Pashai people of Eastern Afghanistan prefer the names of their subgroups. In modern times the majority accepts the name, but some communities don’t. For example, Nangarach area has been marked as Pashai-speaking by linguists, but its people define themselves as “Nuristani” in ‘tazkira’, though they don’t speak a language of Nuristani branch. Some small ethnic groups use ethnonyms derived from the names of villages for example Gřangali of Gřangal, Shumashti of Shumasht.

Excluding Kashmiri people, who were converted to Hinduism and Indianized long time ago, Dardic peoples were keeping their folk beliefs up to recent times. Most of them were converted to other religions during last 500 years. Together with ancestors of Nuristani peoples, Dardic tribesmen were known in the Muslim world as “Kafirs of Hindu-Kush” until adoption of Islam, after which they were getting labels such as Jadidi, Sheikh and Nimcha. The whole area was known as Kafiristan, Bolor, Yaghistan, Kohistan. However, these names didn’t refer to the same territory, and borders were shifting by time).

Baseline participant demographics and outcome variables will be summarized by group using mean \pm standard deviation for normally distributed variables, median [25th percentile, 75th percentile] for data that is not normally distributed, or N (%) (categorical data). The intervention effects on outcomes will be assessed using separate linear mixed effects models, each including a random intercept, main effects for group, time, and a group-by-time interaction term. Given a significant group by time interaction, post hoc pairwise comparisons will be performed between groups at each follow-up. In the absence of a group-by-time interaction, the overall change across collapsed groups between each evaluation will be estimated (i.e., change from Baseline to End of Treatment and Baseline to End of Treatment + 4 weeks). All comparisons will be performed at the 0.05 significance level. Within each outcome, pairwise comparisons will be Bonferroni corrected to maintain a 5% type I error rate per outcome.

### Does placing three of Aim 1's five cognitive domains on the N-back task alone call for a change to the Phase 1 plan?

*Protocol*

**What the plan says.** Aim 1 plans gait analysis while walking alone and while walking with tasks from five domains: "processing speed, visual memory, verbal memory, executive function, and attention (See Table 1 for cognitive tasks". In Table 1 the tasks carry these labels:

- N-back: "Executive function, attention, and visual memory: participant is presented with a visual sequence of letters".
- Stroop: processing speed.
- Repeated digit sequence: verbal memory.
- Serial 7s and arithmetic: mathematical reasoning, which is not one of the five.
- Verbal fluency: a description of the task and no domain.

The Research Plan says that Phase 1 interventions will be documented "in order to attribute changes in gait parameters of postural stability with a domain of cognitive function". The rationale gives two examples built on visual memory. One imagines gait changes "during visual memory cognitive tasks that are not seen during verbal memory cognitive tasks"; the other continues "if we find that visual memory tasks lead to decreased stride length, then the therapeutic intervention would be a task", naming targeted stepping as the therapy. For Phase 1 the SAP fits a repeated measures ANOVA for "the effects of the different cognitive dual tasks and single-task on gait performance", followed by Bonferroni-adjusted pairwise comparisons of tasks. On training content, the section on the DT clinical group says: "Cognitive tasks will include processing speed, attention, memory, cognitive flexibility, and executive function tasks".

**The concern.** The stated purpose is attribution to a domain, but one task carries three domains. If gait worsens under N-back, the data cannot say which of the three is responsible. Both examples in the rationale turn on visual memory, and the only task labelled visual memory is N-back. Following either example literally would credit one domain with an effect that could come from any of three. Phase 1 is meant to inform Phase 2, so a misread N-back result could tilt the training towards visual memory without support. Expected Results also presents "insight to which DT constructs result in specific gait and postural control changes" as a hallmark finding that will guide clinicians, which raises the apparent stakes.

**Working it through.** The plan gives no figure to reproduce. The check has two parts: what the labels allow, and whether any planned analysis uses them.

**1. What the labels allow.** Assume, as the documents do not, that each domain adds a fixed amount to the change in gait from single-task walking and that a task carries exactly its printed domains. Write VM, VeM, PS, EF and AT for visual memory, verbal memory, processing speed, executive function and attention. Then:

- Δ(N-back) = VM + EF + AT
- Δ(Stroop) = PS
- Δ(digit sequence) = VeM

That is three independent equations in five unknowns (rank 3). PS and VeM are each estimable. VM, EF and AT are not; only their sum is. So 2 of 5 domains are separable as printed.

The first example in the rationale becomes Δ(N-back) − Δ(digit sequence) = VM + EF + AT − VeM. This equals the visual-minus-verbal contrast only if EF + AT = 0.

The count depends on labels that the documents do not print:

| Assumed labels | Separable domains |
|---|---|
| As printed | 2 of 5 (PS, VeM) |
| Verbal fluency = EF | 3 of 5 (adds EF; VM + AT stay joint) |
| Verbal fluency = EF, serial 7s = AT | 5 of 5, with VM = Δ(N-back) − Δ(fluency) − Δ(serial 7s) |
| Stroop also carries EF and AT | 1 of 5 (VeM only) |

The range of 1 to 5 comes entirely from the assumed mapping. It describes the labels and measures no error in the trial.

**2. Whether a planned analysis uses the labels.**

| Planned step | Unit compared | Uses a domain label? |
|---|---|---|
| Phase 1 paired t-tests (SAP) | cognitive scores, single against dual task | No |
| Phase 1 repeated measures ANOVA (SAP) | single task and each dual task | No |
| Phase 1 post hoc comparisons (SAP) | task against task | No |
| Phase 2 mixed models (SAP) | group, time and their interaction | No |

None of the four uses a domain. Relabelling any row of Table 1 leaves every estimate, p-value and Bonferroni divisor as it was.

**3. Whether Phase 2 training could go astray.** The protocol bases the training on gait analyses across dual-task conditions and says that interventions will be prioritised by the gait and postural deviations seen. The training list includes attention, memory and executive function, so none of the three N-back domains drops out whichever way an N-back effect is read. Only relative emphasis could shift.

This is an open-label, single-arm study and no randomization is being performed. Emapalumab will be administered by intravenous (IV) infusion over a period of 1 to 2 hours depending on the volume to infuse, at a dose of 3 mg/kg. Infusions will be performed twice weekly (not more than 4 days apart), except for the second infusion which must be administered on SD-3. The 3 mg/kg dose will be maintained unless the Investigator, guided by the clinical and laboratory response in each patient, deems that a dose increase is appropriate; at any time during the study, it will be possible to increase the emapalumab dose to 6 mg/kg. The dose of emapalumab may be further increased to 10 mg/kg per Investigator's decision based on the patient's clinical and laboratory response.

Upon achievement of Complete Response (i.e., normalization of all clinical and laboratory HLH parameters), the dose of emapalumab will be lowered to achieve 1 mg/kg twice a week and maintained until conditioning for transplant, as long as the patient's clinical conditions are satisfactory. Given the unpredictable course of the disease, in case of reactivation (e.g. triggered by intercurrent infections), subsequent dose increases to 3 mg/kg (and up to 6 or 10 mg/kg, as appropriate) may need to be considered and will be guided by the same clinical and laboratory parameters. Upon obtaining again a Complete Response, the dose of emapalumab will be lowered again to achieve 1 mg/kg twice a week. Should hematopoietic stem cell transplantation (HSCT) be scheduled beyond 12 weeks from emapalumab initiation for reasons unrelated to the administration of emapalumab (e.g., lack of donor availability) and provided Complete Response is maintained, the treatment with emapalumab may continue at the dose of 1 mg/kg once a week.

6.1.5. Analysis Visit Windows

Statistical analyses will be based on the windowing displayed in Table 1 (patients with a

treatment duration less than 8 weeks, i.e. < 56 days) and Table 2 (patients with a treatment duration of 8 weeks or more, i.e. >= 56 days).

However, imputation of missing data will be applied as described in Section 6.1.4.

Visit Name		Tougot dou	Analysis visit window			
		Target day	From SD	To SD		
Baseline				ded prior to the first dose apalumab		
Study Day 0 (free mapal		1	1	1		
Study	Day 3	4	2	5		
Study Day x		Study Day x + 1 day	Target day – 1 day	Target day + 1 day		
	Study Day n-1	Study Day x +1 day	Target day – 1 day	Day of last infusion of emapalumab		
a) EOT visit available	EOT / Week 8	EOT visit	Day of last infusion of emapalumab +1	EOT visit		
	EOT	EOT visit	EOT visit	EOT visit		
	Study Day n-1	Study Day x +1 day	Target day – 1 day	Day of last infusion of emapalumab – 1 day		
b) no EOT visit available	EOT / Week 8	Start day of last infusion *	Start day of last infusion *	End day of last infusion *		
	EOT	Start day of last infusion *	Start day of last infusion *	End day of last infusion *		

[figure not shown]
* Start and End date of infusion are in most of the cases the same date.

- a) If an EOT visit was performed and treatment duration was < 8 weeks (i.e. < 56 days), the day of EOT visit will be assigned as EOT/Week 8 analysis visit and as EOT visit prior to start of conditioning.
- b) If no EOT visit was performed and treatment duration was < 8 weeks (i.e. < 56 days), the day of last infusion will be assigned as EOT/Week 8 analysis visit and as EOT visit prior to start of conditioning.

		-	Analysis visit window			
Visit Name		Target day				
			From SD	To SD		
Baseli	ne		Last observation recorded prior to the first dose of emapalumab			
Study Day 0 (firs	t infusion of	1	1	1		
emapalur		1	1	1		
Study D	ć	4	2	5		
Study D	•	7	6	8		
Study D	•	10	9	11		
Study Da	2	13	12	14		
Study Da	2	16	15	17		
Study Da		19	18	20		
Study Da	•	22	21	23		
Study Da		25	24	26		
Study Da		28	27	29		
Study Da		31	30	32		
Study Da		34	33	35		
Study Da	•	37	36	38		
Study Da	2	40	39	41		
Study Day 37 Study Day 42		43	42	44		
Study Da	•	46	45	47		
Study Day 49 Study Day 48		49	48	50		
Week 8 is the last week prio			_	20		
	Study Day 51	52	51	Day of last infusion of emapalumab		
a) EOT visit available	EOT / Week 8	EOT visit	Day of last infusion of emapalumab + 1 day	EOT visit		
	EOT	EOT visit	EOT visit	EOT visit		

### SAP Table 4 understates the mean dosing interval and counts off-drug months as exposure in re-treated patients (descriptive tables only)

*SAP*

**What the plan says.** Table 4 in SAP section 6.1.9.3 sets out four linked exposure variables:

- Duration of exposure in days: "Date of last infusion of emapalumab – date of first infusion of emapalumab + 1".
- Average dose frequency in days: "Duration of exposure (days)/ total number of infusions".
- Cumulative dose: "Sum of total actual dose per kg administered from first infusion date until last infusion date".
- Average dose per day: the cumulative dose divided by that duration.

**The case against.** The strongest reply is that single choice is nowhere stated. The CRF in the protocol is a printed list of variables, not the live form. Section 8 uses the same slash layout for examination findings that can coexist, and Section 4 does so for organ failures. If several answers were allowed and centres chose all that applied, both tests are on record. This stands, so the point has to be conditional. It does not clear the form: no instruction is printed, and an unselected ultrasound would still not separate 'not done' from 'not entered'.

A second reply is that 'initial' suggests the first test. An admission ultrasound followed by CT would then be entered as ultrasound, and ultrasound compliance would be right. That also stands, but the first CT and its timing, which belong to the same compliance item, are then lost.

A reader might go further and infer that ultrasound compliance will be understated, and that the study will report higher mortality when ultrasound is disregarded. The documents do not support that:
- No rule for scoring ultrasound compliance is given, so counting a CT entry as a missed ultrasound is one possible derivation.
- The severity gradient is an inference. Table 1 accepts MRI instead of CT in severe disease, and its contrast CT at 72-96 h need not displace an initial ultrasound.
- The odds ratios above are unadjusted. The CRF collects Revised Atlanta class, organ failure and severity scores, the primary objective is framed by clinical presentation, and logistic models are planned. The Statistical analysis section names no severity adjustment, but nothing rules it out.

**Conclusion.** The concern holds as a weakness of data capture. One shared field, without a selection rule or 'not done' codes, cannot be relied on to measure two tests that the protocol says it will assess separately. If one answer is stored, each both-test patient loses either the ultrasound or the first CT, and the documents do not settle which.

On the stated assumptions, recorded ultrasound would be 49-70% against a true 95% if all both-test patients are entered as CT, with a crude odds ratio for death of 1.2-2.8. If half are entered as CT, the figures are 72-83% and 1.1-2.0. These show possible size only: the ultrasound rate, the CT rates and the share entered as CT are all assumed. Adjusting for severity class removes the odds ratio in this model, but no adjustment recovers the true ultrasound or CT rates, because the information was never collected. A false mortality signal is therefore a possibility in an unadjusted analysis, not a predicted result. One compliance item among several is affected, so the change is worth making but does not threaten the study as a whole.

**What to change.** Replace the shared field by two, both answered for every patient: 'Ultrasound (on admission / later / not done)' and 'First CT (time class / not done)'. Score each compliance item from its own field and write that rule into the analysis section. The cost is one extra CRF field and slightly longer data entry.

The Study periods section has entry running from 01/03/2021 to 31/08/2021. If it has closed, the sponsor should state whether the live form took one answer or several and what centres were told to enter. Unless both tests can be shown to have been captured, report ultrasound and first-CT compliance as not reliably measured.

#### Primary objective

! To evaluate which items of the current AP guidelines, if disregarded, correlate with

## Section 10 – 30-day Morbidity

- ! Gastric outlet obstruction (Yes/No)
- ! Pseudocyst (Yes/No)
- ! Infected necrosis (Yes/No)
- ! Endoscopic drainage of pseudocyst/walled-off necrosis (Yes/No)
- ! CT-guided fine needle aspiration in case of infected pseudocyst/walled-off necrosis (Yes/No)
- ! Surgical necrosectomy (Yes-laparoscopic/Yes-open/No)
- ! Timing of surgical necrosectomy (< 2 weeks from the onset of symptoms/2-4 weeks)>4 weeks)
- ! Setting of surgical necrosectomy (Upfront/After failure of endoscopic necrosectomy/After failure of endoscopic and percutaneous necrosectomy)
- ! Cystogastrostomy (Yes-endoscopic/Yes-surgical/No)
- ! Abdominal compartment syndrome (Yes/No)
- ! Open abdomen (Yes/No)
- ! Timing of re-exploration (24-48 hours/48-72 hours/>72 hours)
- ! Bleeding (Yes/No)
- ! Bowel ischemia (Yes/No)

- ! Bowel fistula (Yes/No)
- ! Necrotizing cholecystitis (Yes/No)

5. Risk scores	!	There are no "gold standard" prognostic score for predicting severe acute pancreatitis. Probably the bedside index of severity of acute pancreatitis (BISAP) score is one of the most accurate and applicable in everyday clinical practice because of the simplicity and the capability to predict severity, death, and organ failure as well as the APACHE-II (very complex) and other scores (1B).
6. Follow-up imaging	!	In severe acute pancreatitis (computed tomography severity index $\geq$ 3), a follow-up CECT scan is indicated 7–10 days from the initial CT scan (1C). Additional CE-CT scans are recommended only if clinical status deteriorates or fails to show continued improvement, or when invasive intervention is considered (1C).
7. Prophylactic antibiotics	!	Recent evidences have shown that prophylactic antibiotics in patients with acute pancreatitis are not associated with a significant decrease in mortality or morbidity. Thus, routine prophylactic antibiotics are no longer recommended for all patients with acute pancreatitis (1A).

A map of Peristan area, 1680, featured in the publications of  Alberto M. and Augusto S. Cacopardo (clickable)

Only two Dardic ethnic groups practice their traditional religion in the twenty-first century: Kalasha of Chitral and Brokpa of Ladakh. Mehtars of Chitral were tolerant to non-Muslims, so Kalasha avoided forced conversion. Brokpa is Tibetan name for Minaro subgroup of Shina people which migrated into Ladakh several centuries ago. They still practice tribal religion along with Buddhism which is tolerant to folk beliefs and integrates local deities and spirits easily.

Pre-Islamic and Pre-Buddhist beliefs of Dardic peoples were diverse. We have accurate data only about the religious systems of Shina and Kalasha peoples. The other could be reconstructed only with the help of indirect data or poor evidences in textual sources. However, some researchers try so. Shina religion features four main elements: deity worship, hunting cult, shamanism, and purity-impurity dichotomy.